‘Tis the Season; Festive Yoga

A seasonal practice to create calm

Now that it’s December and it feels natural to be lighting candles and perhaps seeking a bit of calm in the manic build-up to Christmas, I thought it would be good to take a look at restorative yoga and even suggest a few poses to practise at home, particularly as many yoga studios and classes close for the season.

Yoga for calm

Restorative yoga is really helpful in our frenetic world as it encourages our bodies to surrender and relax. These supine postures, which are often supported by blocks, blankets and bolsters, are designed to maximise comfort and allow practitioners to fully let go, which is why they are typically held longer – for at least five and up to 20 minutes at a time. They are also arranged with the head below or at the same level as the heart which helps quieten the body and the brain.

To many frazzled Western yogis, minimising effort in such a way can feel counterintuitive, but there are real benefits to what may seem like doing very little.

Sympathetic vs parasympathetic

Restorative yoga primarily works to activate the parasympethic nervous system and helps us move out of a highly-charged sympathetic nervous state stuck in “fight or flight” mode.

But why are we in this state? And why are we stuck? Because unless you really have the family from hell then the Christmas season isn’t perceived as as a life threatening event. But our primal brain hasn’t caught up with our modern lifestyles and doesn’t yet have that cognitive understanding. Any stressful situation provokes the hormonal release of cortisol to a greater or lesser extent. And I don’t know about you but I certainly find the build-up to Christmas stressful. To compound issues, women in peri-to-post menopause are particularly susceptible to having high levels of cortisol, the stress hormone, and these can lead to chronic inflammation and insomnia, among other issues.

However, once in the parasympathetic, “rest and digest” mode, the heart slows and blood pressure drops. Immunity is boosted and the body’s capacity for healing is primed. All systems start to settle.

No props required

If you’ve ever attended a restorative yoga class, you’ll know that a myriad of props are employed to help you completely relax. This should not put you off trying this at home. As you’re reading this blog I’ll assume you have a yoga mat (although you don’t actually need one for any of these poses), but what if you don’t have a bolster? No matter. All we need here is a blanket. And if you don’t have one of those please treat yourself; it is Christmas after all. Keeping props to a minimum keeps fuss to a minimum. Move slowly. Enjoy.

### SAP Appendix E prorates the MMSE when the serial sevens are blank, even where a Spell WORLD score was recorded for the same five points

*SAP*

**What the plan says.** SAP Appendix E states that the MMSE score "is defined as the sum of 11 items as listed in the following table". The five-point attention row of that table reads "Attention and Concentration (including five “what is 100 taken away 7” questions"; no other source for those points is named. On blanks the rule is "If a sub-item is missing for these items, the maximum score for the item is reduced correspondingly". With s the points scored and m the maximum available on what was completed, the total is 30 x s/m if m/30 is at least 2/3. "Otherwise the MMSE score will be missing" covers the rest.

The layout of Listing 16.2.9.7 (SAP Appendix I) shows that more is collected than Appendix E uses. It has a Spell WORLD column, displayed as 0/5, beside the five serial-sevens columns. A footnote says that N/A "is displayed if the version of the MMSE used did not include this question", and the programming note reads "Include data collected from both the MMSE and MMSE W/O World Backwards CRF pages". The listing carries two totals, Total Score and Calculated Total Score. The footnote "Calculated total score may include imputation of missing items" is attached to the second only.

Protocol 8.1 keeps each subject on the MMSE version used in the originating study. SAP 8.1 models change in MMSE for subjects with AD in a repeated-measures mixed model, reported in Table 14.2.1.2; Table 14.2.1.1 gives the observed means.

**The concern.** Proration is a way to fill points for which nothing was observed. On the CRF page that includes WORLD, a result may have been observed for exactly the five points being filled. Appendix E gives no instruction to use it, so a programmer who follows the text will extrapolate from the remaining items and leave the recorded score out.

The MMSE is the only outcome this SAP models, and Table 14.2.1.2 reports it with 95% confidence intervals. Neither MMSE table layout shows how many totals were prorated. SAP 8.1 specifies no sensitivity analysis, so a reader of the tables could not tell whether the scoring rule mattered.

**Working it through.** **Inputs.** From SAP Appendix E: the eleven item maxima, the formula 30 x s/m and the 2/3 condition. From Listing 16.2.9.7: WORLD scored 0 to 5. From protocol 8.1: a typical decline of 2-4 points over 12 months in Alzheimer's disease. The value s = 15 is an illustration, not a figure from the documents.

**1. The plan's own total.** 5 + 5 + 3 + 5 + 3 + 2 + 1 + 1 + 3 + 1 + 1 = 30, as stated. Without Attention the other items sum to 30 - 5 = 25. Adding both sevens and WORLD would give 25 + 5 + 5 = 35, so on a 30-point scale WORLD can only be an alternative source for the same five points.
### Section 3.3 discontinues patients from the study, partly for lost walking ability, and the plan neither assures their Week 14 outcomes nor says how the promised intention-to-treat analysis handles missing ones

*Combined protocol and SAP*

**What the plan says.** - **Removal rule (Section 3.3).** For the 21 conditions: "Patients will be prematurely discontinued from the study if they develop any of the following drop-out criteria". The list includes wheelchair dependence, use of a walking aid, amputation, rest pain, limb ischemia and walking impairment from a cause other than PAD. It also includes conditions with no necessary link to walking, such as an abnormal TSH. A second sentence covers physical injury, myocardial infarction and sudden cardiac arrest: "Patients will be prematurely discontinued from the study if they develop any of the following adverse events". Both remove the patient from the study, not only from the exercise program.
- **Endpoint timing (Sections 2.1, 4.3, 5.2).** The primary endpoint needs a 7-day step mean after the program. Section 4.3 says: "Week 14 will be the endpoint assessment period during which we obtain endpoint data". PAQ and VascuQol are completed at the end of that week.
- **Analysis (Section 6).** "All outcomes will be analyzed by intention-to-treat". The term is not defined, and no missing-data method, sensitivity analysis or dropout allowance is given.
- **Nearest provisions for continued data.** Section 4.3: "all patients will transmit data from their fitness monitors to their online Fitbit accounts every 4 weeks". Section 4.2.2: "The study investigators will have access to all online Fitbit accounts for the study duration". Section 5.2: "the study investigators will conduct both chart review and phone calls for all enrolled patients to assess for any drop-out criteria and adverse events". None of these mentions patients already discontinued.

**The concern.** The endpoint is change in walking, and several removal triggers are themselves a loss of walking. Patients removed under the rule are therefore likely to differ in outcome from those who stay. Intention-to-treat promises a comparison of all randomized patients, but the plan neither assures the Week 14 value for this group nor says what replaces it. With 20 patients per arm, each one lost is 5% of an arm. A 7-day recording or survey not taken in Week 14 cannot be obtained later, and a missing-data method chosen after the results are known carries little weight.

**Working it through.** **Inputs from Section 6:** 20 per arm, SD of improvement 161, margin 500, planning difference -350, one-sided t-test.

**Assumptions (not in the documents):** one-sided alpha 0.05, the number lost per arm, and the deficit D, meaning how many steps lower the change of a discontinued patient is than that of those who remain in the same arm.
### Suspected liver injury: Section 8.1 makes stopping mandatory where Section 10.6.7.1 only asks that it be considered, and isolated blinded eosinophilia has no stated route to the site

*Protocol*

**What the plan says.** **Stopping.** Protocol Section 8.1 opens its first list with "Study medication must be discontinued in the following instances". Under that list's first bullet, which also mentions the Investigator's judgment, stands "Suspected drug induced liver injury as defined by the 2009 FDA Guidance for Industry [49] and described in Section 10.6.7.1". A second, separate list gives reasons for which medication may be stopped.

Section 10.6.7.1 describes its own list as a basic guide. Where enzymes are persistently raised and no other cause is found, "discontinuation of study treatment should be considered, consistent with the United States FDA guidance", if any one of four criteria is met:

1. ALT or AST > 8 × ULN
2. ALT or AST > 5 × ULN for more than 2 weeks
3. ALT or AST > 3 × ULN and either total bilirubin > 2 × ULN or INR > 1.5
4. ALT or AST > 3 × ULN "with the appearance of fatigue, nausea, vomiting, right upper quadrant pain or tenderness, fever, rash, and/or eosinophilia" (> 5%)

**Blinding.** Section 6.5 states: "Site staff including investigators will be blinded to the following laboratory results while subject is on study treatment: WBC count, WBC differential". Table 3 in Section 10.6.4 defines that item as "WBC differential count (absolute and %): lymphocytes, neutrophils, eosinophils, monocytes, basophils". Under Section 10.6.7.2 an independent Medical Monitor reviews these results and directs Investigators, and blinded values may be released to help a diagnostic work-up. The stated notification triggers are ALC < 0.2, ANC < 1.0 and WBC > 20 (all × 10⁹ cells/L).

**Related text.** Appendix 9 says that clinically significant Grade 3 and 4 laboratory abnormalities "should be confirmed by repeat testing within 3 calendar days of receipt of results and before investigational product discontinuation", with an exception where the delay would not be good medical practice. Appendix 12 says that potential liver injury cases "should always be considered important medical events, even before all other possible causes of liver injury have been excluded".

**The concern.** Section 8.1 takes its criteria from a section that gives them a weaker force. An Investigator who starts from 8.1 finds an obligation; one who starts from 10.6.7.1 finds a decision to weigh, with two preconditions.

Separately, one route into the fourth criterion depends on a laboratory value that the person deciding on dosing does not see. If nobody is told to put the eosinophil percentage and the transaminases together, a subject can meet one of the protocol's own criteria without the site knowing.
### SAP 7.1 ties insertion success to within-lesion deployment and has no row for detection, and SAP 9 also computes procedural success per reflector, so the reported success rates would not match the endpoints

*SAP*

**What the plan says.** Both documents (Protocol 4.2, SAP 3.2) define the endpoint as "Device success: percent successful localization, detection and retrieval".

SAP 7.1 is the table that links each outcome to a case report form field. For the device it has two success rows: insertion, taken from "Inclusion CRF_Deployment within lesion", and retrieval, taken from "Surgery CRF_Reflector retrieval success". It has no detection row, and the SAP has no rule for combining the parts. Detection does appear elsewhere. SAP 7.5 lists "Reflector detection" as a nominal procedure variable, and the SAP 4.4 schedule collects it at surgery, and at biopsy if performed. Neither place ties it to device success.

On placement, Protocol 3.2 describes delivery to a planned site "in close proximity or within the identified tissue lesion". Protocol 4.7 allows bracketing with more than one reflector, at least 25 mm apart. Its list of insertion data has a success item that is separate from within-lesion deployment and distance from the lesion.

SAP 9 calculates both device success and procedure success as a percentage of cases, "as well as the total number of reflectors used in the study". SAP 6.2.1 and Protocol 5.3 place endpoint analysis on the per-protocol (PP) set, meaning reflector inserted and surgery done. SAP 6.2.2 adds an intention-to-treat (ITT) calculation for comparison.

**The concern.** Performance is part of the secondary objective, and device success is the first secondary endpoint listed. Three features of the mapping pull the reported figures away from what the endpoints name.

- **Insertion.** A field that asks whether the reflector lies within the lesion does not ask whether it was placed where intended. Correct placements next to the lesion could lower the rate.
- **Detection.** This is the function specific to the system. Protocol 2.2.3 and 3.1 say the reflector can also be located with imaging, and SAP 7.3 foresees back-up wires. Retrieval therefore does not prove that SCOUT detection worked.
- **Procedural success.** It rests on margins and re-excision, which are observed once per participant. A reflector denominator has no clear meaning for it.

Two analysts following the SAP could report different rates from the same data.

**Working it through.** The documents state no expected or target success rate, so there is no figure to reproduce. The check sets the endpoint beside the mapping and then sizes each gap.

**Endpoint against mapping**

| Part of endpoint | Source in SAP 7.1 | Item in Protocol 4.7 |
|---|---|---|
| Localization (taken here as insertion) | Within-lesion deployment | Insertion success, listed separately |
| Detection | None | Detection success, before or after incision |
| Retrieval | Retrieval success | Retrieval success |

Restorative yoga sequence

  • Savasana. The ultimate restorative yoga pose. Try this with a folded up blanket over your belly, which will help you relax into the ground and keep your focus on your breathing. Alternatively if you suffer from a sore lower back you can roll up your blanket and place it underneath your knees.
  • Legs up the wall. Take your blanket and place it on the floor by the wall. Sitting sideways by the wall with your bottom on the blanket, swing your legs up. Your back and shoulders should be an inch or so lower than your bottom, which is slightly elevated by resting the blanket. Let your feet relax. You can have your legs together here or let your legs fall out wide to create a v-shape.
  • Fallen tree pose. Roll your blanket up and put it by your right hand side as you lie on the floor. Bend up your right knee, placing your right foot on the floor by your left knee. Then let your right knee fall out towards the floor, coming to rest on the blanket. Repeat on the other side.
  • Child’s pose. Rest over your rolled up blanket for comfort. If you happen to have a bolster, even better.

During these postures observe your breath in order to help you be present and relax but avoid controlling it, which can in turn create tension. Unlike in some yoga styles breathing is not an activity we need to accomplish here. It is simply a process we allow to happen.

Give yourself as much time as possible in each pose – try for at least five minutes. And if ten minutes is all you have, just do your favourite pose. Even that will recharge your batteries and bring you to a state of physical and mental calm. The added bonus is that with this re-boot you’ll find yourself super efficient and whipping through that to-do list in no time. Which is really what we all need during the season of Joy!

And then if you want to resort to a mince pie and some mulled wine, that is entirely your prerogative.

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